Ouch. That’s the first thing that comes to mind when looking at this amazing piece of body armor. Not only did the cannonball that hit the young Antoine Fraveau pierce the body armor, but it went straight through the young man and out his back. That’s definitely one way to have a final day on the battlefield. While fighting at the Battle of Waterloo in June 1815, Antoine Favreau was sent into the field by Napoleon and quickly found an unfortunate end. It’s amazing that his immaculate bronze breastplate was so well reserved, especially in the heat of battle.
The line of customers at the Grand Opening of the first McDonalds in Moscow, 1990.
McDonalds has been a staple of the American way of life since the first restaurant was opened in 1948. By the ‘70s the fast food restaurant was more than an inexpensive place to eat, it was a way of life. It represented freedom, so when McDonalds made its way to Russia in 1990 people flipped out and stood in line for hours to get a Big Mac on January 31, 1990. At the time the food at the new establishment was steep, with a Big Mac running 3.50 rubles, more than a monthly bus pass. That didn’t matter to the people of Moscow, they were ready to thaw out the Cold War with a burger hot off the grill.
Special delivery, two gals deliver ice in lower Manhattan, New York City, 1918.
Before everyone and their grandmother had a refrigerator and a freezer in their homes people depended on ice deliveries to help keep their food cold for long periods of time. These smiling beauties are carrying out a major necessity for people living in big cities, and much like the women who followed in their footsteps in the 1940s, they’re taking over jobs from men who were overseas for the war. During World War I any able bodied gentleman who was of the proper age joined the military to help the Allies in Europe, leaving thousands of jobs unattended. American women didn’t flinch and they picked up the slack, or in this case the ice.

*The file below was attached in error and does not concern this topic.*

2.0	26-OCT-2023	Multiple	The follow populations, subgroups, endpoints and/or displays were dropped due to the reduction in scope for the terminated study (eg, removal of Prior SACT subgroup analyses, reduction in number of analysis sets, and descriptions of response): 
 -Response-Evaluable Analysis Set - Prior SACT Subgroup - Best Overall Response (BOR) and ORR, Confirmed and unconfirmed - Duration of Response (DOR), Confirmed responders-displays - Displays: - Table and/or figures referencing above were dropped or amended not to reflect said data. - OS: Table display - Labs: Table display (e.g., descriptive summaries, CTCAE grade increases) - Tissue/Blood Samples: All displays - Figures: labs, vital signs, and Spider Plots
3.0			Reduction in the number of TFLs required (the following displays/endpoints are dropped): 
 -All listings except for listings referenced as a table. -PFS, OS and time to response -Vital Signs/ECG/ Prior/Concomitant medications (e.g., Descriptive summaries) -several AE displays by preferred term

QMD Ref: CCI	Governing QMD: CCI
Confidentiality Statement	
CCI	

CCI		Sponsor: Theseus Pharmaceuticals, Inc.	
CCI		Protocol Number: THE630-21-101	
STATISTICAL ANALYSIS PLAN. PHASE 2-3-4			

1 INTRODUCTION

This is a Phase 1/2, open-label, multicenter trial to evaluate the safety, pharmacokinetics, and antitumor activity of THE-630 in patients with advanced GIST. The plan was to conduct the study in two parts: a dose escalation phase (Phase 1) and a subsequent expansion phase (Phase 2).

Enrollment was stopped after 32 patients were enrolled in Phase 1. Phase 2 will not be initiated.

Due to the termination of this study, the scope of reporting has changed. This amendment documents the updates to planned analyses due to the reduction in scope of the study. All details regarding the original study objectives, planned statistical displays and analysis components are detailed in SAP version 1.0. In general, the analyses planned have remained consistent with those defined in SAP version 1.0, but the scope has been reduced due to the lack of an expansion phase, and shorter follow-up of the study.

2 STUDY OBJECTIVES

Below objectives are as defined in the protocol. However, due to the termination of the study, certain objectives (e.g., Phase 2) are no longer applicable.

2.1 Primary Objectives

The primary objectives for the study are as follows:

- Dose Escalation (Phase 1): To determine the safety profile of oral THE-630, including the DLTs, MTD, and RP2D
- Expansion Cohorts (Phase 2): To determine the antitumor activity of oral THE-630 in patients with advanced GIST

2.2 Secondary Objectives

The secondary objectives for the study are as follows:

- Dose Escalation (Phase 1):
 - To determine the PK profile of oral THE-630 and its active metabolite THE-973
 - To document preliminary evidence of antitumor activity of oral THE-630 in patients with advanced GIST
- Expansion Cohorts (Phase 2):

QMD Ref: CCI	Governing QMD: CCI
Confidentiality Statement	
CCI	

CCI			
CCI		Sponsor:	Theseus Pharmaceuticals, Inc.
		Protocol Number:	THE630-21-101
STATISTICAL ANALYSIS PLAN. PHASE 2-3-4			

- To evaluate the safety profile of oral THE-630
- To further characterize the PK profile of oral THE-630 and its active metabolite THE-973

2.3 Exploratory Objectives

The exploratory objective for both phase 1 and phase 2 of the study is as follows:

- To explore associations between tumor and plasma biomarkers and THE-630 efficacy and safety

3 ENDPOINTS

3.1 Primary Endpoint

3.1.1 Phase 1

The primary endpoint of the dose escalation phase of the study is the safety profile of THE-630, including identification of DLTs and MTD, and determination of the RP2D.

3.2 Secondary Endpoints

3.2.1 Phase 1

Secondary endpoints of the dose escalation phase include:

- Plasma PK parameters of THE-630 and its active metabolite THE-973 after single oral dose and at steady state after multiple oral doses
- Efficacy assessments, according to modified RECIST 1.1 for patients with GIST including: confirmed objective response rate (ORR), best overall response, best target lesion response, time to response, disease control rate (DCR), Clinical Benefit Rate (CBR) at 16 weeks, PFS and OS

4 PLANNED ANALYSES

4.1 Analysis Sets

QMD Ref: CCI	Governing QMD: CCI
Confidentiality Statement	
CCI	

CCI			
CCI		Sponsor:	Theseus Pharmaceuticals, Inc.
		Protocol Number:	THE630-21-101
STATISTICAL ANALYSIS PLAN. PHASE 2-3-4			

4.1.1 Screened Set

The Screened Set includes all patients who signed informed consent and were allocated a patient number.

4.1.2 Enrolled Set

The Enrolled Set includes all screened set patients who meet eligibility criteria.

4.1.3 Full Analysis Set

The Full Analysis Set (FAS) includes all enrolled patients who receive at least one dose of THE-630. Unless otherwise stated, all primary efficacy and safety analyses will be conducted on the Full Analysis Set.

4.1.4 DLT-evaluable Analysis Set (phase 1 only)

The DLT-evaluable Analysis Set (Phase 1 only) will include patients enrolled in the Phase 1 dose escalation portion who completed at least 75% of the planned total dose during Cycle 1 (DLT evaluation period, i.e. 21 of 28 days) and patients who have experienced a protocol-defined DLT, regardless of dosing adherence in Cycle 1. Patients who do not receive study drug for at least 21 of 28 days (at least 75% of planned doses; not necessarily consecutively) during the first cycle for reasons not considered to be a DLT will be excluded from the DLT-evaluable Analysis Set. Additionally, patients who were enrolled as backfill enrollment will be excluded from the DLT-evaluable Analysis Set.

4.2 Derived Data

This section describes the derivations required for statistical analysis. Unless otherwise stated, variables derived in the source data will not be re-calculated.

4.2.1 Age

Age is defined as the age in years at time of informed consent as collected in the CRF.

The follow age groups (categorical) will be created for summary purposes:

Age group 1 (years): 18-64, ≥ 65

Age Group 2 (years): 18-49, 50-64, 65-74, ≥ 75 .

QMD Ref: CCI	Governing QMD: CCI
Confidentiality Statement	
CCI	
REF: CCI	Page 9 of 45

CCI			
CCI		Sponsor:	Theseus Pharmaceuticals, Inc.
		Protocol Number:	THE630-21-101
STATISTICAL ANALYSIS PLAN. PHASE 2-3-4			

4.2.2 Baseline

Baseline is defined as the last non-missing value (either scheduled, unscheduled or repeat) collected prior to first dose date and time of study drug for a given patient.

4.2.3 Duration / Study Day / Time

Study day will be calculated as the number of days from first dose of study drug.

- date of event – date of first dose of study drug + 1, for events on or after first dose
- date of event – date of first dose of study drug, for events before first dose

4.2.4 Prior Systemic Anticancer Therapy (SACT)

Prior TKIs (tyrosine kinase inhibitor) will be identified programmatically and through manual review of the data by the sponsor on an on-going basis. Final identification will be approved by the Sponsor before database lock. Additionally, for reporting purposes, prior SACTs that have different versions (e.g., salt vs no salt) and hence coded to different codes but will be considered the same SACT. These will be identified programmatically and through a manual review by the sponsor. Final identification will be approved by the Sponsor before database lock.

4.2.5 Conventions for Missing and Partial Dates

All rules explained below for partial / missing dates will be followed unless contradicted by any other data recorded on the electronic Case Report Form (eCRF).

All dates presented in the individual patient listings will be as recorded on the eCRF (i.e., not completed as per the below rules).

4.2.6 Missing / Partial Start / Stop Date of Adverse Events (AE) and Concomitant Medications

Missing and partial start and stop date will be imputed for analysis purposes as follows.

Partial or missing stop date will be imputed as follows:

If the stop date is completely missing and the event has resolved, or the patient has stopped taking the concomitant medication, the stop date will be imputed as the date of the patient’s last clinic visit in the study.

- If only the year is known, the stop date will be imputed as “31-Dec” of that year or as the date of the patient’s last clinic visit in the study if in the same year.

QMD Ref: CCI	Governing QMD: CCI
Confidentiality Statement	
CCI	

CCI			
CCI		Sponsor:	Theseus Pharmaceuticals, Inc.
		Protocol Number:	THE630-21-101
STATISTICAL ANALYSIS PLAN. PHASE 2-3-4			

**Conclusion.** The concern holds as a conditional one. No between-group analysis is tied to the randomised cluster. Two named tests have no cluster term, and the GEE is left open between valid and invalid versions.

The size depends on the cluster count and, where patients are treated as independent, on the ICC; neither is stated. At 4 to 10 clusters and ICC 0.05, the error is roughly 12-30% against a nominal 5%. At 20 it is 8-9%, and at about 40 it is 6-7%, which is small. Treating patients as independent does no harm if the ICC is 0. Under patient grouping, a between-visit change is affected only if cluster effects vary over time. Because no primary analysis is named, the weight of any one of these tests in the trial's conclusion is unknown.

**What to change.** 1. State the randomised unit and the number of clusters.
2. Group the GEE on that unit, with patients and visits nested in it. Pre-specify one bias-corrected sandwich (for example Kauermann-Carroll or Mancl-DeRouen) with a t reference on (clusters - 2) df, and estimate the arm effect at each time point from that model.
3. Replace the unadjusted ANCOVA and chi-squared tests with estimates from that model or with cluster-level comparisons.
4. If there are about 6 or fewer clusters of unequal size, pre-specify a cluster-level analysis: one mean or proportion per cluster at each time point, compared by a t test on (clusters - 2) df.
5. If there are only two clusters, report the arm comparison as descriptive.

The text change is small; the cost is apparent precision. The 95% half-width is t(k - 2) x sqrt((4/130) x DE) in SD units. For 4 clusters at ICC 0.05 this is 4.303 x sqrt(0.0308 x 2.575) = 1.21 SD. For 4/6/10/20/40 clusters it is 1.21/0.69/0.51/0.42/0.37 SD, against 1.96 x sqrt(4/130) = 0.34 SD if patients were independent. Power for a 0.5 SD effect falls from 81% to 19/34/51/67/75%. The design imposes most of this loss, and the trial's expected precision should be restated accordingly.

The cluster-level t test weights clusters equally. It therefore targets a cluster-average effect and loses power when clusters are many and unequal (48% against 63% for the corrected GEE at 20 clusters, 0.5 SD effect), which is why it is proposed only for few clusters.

Cellphones were predicted in 1953, but what apple smart watches?
Okay so this guy is either a time traveler or he just had an uncanny ability to think about the future. Mark R. Sullivan of the Pacific Telephone & Telegraph Company was clearly used to the changing of technology and understood that these types of things are in a constant state of flux. It’s fascinating to see him guess the invention of smart phones straight down tot he advent of video chat applications. And while there’s not technically a translation app for our phones just yet, we do have google translate and a variety of programs to allow us to better understand one another.
This 2,000 year-old green serpentine stone mask was discovered at the base of the Pyramid of the Sun in Teotihuacán, Mexico.
Now here’s something you don’t see every day - or even every thousand years. In 2011 this mask was discovered by archaeologists in Mexico beneath the the Teotihuacan Pyramid of the Sun. This mask, which was found with a series of other collectibles is believed to have been placed at the bottom of the pyramid as an offering to the gods at the onset of the construction. While this mask was found at the pyramid of the sun, bones and other human remains were found buried at the base of the Pyramid of the Moon. It makes you wonder if there's something fascinating like this item at the base of every pyramid.
Before "The Customer Is Always Right existed," rudeness was not tolerated.
Is there any phrase in the English language that’s as devastating as “you get no hot dog?” Today we’re used to diners and restaurants that are owned by major corporations, that have a reputation to keep up with, but in the 1040s and ‘50s people working at diners were often either owners or long time employees of their places of business and they didn’t want to put up with a bunch of jerks ruining their day. This sign is just one of many that dotted the United States to let customers know that if they acted up or got out of control they’d be looking for a meal elsewhere.
Sir Ian McKellen with his stunt and scale doubles on the set of "Lord of the Rings: The Fellowship of the Ring"
Doesn’t Ian McKellan just seem like the coolest guy? He’s appeared in so many memorable roles, but he says that many of his greatest on camera memories come from filming the Lord of the Rings trilogy in New Zealand. He told Indiewire: